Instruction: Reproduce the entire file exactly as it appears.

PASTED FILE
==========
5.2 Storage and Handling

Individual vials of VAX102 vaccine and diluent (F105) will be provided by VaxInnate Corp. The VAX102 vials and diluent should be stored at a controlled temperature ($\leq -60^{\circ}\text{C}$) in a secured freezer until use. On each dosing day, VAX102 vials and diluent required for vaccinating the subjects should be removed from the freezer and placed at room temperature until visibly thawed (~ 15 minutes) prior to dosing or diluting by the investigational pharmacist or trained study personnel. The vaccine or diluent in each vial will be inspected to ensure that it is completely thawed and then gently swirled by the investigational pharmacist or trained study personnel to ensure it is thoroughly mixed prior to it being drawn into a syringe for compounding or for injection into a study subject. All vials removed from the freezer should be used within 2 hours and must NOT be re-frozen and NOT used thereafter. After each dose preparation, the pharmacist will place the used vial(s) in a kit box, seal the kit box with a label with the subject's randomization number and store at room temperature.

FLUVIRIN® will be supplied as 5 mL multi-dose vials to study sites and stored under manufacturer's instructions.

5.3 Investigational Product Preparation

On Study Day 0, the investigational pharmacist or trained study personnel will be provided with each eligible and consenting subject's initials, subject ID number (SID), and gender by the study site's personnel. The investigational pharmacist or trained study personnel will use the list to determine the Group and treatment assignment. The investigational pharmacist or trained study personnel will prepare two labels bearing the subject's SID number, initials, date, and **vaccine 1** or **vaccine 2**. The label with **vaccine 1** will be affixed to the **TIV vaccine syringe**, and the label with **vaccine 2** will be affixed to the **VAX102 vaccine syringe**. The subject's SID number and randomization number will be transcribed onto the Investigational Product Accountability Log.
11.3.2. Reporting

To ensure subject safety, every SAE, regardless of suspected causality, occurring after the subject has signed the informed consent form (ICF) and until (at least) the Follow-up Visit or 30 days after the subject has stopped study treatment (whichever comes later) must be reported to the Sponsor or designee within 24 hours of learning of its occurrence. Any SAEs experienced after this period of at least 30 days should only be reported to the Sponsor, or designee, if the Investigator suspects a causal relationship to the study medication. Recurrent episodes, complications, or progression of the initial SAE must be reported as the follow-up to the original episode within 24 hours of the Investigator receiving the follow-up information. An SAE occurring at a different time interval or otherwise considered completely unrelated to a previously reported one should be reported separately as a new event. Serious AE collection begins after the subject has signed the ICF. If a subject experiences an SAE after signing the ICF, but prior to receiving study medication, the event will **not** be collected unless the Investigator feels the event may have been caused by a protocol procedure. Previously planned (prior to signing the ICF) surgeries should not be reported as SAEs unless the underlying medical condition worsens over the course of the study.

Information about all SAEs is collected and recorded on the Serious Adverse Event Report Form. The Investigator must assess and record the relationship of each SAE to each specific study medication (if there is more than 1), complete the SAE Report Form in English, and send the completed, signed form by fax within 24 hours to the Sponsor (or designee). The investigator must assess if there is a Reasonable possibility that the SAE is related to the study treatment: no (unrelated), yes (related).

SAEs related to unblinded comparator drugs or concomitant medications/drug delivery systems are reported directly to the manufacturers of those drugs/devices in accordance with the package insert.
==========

5.2 Storage and Handling

Individual vials of VAX102 vaccine and diluent (F105) will be provided by VaxInnate Corp. The VAX102 vials and diluent should be stored at a controlled temperature ($\leq -60^{\circ}\text{C}$) in a secured freezer until use. On each dosing day, VAX102 vials and diluent required for vaccinating the subjects should be removed from the freezer and placed at room temperature until visibly thawed (~ 15 minutes) prior to dosing or diluting by the investigational pharmacist or trained study personnel. The vaccine or diluent in each vial will be inspected to ensure that it is completely thawed and then gently swirled by the investigational pharmacist or trained study personnel to ensure it is thoroughly mixed prior to it being drawn into a syringe for compounding or for injection into a study subject. All vials removed from the freezer should be used within 2 hours and must NOT be re-frozen and NOT used thereafter. After each dose preparation, the pharmacist will place the used vial(s) in a kit box, seal the kit box with a label with the subject's randomization number and store at room temperature.

FLUVIRIN® will be supplied as 5 mL multi-dose vials to study sites and stored under manufacturer's instructions.

5.3 Investigational Product Preparation

On Study Day 0, the investigational pharmacist or trained study personnel will be provided with each eligible and consenting subject's initials, subject ID number (SID), and gender by the study site's personnel. The investigational pharmacist or trained study personnel will use the list to determine the Group and treatment assignment. The investigational pharmacist or trained study personnel will prepare two labels bearing the subject's SID number, initials, date, and **vaccine 1** or **vaccine 2**. The label with **vaccine 1** will be affixed to the **TIV vaccine syringe**, and the label with **vaccine 2** will be affixed to the **VAX102 vaccine syringe**. The subject's SID number and randomization number will be transcribed onto the Investigational Product Accountability Log.
11.3.2. Reporting

To ensure subject safety, every SAE, regardless of suspected causality, occurring after the subject has signed the informed consent form (ICF) and until (at least) the Follow-up Visit or 30 days after the subject has stopped study treatment (whichever comes later) must be reported to the Sponsor or designee within 24 hours of learning of its occurrence. Any SAEs experienced after this period of at least 30 days should only be reported to the Sponsor, or designee, if the Investigator suspects a causal relationship to the study medication. Recurrent episodes, complications, or progression of the initial SAE must be reported as the follow-up to the original episode within 24 hours of the Investigator receiving the follow-up information. An SAE occurring at a different time interval or otherwise considered completely unrelated to a previously reported one should be reported separately as a new event. Serious AE collection begins after the subject has signed the ICF. If a subject experiences an SAE after signing the ICF, but prior to receiving study medication, the event will **not** be collected unless the Investigator feels the event may have been caused by a protocol procedure. Previously planned (prior to signing the ICF) surgeries should not be reported as SAEs unless the underlying medical condition worsens over the course of the study.

Information about all SAEs is collected and recorded on the Serious Adverse Event Report Form. The Investigator must assess and record the relationship of each SAE to each specific study medication (if there is more than 1), complete the SAE Report Form in English, and send the completed, signed form by fax within 24 hours to the Sponsor (or designee). The investigator must assess if there is a Reasonable possibility that the SAE is related to the study treatment: no (unrelated), yes (related).

SAEs related to unblinded comparator drugs or concomitant medications/drug delivery systems are reported directly to the manufacturers of those drugs/devices in accordance with the package insert.